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An Introduction To Non-aristotelian Systems And General Semantics.

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PREFACE TO THE FOURTH EDITION
these areas to make its impact apparent in their writings and in the character of their researches. The old dichotomies which have been for, lo! these many years the bed-rock terms of intellectual discourse, to which others referred and from which they derived their meanings - e.g., mental and physical, conscious and unconscious, thought and speech, structure and function, intellect and emotion, heredity and environment, organic and functional, reality and unreality, male and female, autonomic and cerebrospinal, pyramidal and extrapyramidal, motor and sensory, idiopathic and symptomatic, voluntary and involuntary, etc. - have exhibited visible signs of disintegration. New and operationally verifiable formulations are beginning to emerge in their place and field theory, commen-« surate wth that now being developed in the realm of nuclear physics, begins to accommodate data heretofore considered unconnected. Nowhere is it more apparent than in neurology, psychology and closely related disciplines that 'the word is not the thing.'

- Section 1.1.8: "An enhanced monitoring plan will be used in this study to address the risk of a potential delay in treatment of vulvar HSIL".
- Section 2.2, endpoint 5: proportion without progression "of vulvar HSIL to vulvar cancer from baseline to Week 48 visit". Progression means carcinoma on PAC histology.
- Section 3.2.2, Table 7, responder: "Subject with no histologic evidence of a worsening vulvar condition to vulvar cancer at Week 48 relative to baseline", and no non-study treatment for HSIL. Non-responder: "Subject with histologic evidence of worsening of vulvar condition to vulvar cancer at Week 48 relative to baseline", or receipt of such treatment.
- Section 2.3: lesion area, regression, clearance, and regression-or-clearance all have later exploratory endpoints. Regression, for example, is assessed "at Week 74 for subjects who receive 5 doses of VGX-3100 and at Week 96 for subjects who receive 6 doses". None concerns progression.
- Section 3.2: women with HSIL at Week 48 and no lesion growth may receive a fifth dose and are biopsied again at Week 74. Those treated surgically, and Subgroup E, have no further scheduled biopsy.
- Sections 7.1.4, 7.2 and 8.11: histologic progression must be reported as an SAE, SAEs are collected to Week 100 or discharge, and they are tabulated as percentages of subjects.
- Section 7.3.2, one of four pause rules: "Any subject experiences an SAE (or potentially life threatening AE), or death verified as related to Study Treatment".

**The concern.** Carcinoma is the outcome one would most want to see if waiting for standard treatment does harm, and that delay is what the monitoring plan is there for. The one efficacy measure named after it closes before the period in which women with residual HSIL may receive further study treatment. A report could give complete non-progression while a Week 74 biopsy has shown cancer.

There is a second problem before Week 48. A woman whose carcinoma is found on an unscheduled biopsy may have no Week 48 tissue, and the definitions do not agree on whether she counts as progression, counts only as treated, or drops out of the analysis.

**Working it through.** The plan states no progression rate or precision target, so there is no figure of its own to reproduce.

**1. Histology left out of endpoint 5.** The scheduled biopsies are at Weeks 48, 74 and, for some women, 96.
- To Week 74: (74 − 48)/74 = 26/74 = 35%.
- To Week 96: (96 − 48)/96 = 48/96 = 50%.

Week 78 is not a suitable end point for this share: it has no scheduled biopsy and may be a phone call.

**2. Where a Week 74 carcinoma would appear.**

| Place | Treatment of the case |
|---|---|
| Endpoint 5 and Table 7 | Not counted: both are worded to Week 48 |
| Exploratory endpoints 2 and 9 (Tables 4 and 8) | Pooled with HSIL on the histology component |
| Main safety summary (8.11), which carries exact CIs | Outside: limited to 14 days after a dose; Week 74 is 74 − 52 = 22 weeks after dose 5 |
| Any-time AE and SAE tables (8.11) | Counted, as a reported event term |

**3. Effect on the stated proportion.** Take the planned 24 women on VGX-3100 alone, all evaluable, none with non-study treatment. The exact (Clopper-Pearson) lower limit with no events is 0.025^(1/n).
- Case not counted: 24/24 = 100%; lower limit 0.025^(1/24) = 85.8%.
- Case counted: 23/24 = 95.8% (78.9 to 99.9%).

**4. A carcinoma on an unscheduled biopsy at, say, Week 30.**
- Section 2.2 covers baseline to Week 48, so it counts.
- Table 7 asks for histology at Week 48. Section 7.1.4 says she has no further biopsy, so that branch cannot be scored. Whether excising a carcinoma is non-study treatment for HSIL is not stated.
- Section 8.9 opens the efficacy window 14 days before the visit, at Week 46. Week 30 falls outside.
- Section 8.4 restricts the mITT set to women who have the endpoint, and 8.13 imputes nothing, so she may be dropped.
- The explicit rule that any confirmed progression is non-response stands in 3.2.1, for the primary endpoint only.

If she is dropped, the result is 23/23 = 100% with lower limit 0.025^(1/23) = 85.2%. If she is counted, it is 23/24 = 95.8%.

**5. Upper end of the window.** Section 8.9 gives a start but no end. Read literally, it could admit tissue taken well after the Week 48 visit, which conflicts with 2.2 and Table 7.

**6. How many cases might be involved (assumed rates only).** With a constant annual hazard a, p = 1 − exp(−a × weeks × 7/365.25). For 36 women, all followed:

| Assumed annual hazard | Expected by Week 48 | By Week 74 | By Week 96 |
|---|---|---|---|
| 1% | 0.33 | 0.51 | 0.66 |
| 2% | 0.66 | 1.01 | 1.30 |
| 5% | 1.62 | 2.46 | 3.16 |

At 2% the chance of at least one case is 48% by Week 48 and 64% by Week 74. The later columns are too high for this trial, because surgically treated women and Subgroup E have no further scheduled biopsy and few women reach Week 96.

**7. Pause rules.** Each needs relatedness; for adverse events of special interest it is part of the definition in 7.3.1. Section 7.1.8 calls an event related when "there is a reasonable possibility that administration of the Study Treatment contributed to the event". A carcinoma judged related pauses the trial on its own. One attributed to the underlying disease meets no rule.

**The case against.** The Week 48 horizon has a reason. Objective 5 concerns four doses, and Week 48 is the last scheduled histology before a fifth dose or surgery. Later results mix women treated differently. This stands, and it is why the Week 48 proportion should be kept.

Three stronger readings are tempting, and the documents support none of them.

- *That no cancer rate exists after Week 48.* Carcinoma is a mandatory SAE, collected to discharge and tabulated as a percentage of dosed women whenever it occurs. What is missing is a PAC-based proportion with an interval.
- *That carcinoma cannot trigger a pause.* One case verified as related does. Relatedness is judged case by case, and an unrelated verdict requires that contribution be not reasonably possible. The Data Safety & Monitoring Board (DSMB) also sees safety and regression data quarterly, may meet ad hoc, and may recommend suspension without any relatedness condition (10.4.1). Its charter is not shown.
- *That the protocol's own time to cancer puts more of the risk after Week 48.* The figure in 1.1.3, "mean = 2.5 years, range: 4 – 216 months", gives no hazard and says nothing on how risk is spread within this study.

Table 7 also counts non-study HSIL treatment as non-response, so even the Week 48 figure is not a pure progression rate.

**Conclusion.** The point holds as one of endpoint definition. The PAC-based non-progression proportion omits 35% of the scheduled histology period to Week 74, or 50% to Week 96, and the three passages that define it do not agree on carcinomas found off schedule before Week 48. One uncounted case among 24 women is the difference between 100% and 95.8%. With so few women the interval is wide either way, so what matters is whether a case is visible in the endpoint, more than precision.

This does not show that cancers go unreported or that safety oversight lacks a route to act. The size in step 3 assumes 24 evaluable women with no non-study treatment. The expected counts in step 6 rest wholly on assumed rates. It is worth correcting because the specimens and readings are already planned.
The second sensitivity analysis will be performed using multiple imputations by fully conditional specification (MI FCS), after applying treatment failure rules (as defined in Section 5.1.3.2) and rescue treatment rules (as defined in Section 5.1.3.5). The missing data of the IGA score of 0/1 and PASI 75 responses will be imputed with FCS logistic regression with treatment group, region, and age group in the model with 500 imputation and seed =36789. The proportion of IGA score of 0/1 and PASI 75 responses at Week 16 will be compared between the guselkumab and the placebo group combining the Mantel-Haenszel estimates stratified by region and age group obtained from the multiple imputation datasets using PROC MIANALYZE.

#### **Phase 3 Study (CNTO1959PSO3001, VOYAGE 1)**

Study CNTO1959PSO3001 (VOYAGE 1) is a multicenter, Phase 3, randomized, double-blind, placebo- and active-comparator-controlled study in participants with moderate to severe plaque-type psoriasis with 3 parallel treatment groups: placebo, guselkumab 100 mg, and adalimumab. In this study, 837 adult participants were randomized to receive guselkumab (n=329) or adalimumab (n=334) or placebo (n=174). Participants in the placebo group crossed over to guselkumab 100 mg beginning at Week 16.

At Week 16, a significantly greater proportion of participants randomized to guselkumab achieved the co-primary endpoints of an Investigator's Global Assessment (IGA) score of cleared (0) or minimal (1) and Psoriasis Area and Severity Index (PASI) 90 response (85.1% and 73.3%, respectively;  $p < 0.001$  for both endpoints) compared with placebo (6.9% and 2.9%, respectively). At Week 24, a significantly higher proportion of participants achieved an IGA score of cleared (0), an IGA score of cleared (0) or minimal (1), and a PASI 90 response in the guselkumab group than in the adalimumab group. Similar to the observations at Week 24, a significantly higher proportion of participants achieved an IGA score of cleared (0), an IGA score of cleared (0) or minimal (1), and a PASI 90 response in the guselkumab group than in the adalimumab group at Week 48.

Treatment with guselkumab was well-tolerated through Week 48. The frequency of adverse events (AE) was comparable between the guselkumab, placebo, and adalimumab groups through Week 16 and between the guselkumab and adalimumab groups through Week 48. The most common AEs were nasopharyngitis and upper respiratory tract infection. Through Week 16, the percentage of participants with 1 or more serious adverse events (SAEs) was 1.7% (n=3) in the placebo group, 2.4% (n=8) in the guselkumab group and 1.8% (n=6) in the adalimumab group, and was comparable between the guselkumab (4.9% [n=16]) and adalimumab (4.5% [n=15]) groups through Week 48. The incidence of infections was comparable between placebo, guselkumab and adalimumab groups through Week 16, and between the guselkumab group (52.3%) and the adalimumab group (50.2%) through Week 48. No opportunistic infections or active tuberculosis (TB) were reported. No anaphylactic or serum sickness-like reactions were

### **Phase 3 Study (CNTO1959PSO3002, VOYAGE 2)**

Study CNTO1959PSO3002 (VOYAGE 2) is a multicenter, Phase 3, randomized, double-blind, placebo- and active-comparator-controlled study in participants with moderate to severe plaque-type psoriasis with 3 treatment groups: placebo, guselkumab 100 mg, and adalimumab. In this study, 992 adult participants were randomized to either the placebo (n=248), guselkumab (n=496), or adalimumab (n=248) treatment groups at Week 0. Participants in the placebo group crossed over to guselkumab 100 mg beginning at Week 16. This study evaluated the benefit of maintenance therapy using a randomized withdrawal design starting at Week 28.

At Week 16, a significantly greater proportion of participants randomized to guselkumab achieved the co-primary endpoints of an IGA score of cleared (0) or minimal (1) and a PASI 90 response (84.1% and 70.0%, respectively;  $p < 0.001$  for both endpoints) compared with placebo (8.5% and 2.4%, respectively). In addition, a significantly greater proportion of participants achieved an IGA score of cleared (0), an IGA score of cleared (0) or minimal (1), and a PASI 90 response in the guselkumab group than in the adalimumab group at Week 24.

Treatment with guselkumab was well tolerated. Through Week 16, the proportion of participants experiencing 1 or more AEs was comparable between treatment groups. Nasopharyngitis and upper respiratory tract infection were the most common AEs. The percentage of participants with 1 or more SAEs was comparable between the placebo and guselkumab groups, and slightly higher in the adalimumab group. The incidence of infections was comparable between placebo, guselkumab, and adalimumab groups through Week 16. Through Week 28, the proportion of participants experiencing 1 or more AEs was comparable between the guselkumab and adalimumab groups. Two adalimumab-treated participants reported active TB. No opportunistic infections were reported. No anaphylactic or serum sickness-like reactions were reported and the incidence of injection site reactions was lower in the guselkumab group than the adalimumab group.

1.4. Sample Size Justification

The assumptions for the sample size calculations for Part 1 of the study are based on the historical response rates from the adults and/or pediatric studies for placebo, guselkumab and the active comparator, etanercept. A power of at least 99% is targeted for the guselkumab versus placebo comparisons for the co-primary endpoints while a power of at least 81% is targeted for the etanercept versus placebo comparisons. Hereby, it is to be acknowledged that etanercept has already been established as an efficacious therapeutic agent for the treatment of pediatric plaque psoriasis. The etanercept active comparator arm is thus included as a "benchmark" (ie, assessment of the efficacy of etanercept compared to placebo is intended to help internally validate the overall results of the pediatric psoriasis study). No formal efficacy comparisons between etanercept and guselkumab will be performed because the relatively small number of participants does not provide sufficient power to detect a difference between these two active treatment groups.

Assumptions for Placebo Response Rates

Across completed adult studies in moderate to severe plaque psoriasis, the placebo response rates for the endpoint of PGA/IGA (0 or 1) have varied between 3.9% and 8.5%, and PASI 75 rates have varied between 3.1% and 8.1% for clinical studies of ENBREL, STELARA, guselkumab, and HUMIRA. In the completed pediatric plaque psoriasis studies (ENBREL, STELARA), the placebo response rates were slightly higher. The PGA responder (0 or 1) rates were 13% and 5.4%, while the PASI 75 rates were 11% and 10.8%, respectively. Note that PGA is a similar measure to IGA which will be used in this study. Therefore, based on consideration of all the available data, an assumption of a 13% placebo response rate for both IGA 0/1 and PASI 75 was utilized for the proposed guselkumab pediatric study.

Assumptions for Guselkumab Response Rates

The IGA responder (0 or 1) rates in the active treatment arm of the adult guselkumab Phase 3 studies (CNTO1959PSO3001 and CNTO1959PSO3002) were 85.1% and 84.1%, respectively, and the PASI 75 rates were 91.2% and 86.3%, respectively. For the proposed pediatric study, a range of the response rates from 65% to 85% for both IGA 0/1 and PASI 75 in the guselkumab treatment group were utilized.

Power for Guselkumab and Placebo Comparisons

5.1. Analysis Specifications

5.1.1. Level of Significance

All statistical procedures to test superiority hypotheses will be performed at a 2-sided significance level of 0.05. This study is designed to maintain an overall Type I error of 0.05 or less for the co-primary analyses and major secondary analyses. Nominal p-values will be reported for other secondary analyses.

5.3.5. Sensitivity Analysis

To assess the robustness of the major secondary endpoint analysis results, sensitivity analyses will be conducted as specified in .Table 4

It would be a mistake, of course, for the reader to suppose that, because no major alterations in or additions to Korzybski's methodologic and applied formulations have appeared necessary up to the present, his students and others who find his views empathetic with their own embrace the inordinate faith that such will not eventually be required. Quite to the contrary. They are persuaded that modifications, major as well as minor, must come as newly acquired information necessitates; and they have deliberately provided for them. From its very inception, the discipline of general semantics has been such as to attract persons possessing high intellectual integrity, independence from orthodox commitments, and agnostic, disinterested and critical inclinations. On the whole, they have been persons little impressed with intellectual authority immanent within any individual or body of individuals. For them, authority reposes not in any omniscient or omnipresent messiah, but solely in the dependability of the predictive content of propositions made with reference to the non-verbal happenings in this universe. They apply this basic rubric as readily to korzybskian doctrine as to all other abstract formulations and theories and, like good scientists, they are prepared to cast them off precisely as soon as eventualities reveal them to be incompetent, i.e., lacking in reliable predictive content. This circumstance in itself should abrogate once and for all the feckless charges sometimes made by ill-informed critics that general semantics is but one more of a long succession of cults, having its divine master, its disciples, a bible, its own mumbo-jumbo and ceremonial .rites. For, if there is any one denominator that can be regarded as common to all such cults, it is the self-sealing character of their dogmas, which a priori must stand as